“Sometimes they will just tell you, ‘This idea is bad, and you should change it’– the incubator is very honest with you. This can be disappointing, but it’s also a necessary part of creating a great product,” said Louise.  

Applying knowledge from her master’s degree   

Something that's quite interesting about the master's in management programme at NEOMA Business School, which is ranked 74th globally in the QS Business Master's Rankings 2024: Management, is the flexibility it allows to the students.  

The programme offers students enough flexibility via a tailor-made curriculum with 40 possible course combinations. In the first year of the programme, students will receive guided freedom of choice and a preliminary level of in-depth study before choosing the area of specialisation in the second year.  

In addition to the wide range of majors and minors available to specialise in, the business school also offers expertise tracks such as the charted financial analyst track and financial markets and technologies track for interested students.  

Students can also choose to graduate with a double degree, complementing their management studies with subjects like sustainability, further enhancing their academic experience.  

Putting into practice what she learned across all aspects of her studies was an essential part of building Chest’Nut, explains Louise.   

She explained some of the ways she used the knowledge from her master’s in management in her start-up:   

  • PESTEL analysis: “To target a market, you need to think about PESTEL analysis, an analysis of the political and economic issues in your country. Without my master’s in management, I might not have thought about this.”  

  • Legal issues: “There are important legal aspects to consider, such as separating my professional and personal bank accounts, which I was aware of because of my degree.”  

  • Global perspective: “The master’s in management helps you to have a global point of view on business, and to have a better understanding of what you are doing and why.”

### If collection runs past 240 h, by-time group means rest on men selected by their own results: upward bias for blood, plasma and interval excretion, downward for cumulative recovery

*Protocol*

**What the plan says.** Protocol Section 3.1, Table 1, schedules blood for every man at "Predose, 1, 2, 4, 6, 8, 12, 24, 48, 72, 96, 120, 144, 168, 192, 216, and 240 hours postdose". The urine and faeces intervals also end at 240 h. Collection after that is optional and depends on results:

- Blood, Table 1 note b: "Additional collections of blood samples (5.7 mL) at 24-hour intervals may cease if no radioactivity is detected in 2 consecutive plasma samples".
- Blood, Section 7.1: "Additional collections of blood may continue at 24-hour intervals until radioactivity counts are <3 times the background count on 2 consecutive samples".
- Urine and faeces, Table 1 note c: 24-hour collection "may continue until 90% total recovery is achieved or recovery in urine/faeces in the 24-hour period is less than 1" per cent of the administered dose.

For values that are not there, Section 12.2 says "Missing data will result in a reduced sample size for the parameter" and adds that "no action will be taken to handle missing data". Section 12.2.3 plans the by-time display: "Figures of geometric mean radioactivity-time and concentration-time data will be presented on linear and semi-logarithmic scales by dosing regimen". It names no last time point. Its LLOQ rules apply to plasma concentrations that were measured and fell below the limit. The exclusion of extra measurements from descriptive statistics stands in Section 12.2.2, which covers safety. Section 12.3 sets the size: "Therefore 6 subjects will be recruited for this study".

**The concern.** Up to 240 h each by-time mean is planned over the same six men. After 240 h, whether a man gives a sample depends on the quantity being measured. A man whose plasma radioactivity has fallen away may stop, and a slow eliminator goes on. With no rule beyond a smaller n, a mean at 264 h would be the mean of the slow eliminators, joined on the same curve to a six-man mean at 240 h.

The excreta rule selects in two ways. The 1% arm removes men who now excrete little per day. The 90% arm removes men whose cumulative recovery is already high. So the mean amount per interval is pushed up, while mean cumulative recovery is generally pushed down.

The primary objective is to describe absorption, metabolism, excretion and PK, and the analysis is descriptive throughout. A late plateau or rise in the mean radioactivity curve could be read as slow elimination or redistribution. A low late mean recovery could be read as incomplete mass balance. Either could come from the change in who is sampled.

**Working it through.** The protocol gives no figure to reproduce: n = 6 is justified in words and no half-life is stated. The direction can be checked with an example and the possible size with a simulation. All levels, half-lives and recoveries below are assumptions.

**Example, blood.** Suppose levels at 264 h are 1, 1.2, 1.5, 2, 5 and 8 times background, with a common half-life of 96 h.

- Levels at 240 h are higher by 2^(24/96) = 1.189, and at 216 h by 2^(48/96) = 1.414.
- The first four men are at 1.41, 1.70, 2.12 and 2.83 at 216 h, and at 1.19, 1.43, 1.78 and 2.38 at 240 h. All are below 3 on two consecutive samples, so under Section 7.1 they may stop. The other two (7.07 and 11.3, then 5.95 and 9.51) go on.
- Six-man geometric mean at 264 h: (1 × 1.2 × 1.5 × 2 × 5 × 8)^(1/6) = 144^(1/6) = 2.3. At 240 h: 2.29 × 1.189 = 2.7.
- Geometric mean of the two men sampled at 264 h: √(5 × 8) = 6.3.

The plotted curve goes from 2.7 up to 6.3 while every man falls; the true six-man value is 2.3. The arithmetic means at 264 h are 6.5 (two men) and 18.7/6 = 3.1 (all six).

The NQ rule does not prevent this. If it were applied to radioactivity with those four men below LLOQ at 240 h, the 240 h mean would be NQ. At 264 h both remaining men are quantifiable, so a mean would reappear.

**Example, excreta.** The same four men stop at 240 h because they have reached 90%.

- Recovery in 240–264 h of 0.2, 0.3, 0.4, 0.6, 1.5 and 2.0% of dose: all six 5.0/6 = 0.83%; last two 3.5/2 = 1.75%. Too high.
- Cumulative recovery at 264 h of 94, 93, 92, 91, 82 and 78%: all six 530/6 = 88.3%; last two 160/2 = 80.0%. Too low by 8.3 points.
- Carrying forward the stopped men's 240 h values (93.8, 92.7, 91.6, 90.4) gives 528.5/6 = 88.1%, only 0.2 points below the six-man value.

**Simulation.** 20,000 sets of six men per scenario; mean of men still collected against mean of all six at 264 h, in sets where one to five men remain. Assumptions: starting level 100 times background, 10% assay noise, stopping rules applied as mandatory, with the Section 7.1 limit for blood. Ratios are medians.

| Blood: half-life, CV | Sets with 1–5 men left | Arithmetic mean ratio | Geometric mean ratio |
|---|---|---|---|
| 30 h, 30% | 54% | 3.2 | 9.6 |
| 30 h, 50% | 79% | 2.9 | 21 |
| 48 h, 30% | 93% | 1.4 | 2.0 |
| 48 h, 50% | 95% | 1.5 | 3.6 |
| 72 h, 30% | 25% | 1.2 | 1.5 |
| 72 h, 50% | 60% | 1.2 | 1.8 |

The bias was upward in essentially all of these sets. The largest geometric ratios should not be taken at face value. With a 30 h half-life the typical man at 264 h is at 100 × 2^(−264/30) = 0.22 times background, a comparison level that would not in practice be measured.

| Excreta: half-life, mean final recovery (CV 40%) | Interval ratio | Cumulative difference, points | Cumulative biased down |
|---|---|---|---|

“The start-up gave me the opportunity to practice what I’ve learnt throughout my degree. There is a lot of knowledge I am gaining from creating my start-up that will help me in my degree,” she said.   

Balancing studying and entrepreneurship  

Being an entrepreneur and a full-time business student can be very tiring, so we asked Louise how she balances studying for her master’s in management with working on her start-up.  

“My master’s programme only has lectures in the morning, so I use the afternoons to work on my start-up. I think without this separation it would be very difficult. NEOMA Business School is very good at giving you the time to develop your start-up,” she said.   

Louisa tries to wake up at 6am every day. Instead of wasting time on social media, she uses the time before class to work on her project. Then it’s back to working on her start-up in the afternoon.   

“The structure of my days is similar but as an entrepreneur the tasks I work on will be different every day,” she said.  

Learning how to build and develop key skills  

Louise reveals some of the key things she learnt from her start-up:  

  • Marketing: “I learnt how to market online on social networks. At the moment I don’t use social media content to market my project, but I’ve helped friends on theirs.”  

  • Building a network: “It’s important to be able to approach other people when you need help solving a problem.”   

  • Developing an app: “Although I didn’t write the code, I learnt the logic behind it, so I understand how my application works even though I didn’t develop it myself.”  

  • Public speaking: “You will need to present your project to people, so you’ll gain public speaking skills.”  

  • Utilising technology: “If you need a particular function, you’ll need to develop this even if it only has three or four lines of code. For this, I can ask ChatGPT and other similar AI programmes.”